How to Get Ready for the Resumption of Federal Student Loan Payments

How to Get Ready for the Resumption of Federal Student Loan Payments

After a relief period of more than three years, federal student loan payments are set to resume in October, marking the end of the pandemic-related pause. The Department of Education has announced that borrowers will receive their first bill in September or October, allowing them 21 days to make their initial payment. To prepare for this transition, financial adviser Barry Glassman, the president of Glassman Wealth Services based in Tysons Corner and Bethesda, suggests a few key steps.

1. Review Your Current Budget 

Review Your Current Budget

Take a close look at your current spending habits and assess how you allocate your funds. Identify fixed expenses, such as rent and utilities, as well as variable expenses, like entertainment and dining out. Understanding your budget will help you make informed decisions going forward.

2. Update Contact Information 

Update Contact Information

Since a considerable amount of time has passed, it's essential to ensure that your loan service provider has your most up-to-date contact information. Confirm that they have your current phone number, email address, and mailing address. This step will help you stay informed about any important updates or changes.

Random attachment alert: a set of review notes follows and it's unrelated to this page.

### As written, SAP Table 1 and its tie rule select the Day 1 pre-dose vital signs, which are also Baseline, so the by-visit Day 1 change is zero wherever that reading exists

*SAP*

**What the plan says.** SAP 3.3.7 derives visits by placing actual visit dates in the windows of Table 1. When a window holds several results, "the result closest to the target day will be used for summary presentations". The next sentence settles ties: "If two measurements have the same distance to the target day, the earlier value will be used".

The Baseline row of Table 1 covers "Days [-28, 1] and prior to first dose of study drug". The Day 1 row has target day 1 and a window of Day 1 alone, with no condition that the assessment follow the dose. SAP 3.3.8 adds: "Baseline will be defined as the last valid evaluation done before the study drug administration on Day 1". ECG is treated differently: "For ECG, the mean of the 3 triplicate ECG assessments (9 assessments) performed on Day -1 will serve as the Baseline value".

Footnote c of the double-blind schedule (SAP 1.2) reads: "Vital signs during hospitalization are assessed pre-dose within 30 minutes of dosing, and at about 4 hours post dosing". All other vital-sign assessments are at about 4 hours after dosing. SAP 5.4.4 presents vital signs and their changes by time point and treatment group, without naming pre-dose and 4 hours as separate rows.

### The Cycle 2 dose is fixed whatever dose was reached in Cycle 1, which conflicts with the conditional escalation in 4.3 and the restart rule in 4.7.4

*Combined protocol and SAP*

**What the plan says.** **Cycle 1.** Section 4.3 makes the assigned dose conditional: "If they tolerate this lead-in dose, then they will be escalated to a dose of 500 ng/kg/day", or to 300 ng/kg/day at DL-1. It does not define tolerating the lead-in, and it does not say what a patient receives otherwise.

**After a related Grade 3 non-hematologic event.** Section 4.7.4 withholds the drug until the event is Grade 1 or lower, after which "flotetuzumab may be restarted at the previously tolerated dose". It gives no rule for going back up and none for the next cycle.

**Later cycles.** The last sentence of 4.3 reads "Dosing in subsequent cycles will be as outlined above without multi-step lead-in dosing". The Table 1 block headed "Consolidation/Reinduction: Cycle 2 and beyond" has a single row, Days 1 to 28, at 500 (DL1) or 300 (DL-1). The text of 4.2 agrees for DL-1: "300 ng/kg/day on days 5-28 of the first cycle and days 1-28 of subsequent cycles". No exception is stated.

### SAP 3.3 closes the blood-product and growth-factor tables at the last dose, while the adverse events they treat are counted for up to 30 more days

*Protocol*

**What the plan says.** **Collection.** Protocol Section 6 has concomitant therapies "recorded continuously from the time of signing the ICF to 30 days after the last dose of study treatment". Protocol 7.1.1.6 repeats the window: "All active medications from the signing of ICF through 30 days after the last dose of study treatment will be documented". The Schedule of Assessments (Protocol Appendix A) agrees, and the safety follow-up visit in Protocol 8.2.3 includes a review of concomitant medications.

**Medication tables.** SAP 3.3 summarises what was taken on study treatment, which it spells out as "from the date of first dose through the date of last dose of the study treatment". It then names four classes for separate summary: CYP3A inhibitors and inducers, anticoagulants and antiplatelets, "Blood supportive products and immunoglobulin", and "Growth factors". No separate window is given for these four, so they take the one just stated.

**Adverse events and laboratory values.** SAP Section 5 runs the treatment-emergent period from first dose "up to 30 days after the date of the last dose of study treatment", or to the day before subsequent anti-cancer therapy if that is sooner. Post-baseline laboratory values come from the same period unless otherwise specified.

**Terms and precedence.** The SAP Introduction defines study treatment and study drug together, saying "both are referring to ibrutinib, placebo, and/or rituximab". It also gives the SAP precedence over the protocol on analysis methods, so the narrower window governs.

3. Discuss Repayment Options 

Discuss Repayment Options

If you're concerned about handling a large bill, reach out to your loan service provider and have a conversation about available repayment options. They can provide guidance on choosing a plan that suits your financial situation. Additionally, inquire about income-based forgiveness programs if your income is lower than before the pause was implemented.

4. Take the Matter Seriously 

Take the Matter Seriously

It's crucial to approach the resumption of federal student loan payments with a serious mindset. Understand the implications and responsibilities associated with your loan repayment. By acknowledging the significance of this financial commitment, you can better manage your payments and plan for your future.

It's worth noting that the COVID-19 payment pause was lifted in June as part of a debt ceiling deal reached by President Joe Biden and House Speaker Kevin McCarthy. The Supreme Court also recently struck down the president's plan to cancel billions of dollars in student loan debt. Despite these developments, the Department of Education remains committed to assisting middle- and lower-income borrowers. They are expanding eligibility for low-income repayment plans and introducing a 12-month "on-ramp" starting October 1, aimed at protecting financially vulnerable borrowers from delinquency or other consequences of missed or late payments.

For more information on income-driven repayment options and other resources, visit Stay vigilant against scammers who may attempt to exploit your student debt situation by claiming to offer assistance in lowering or canceling your loans for a fee.

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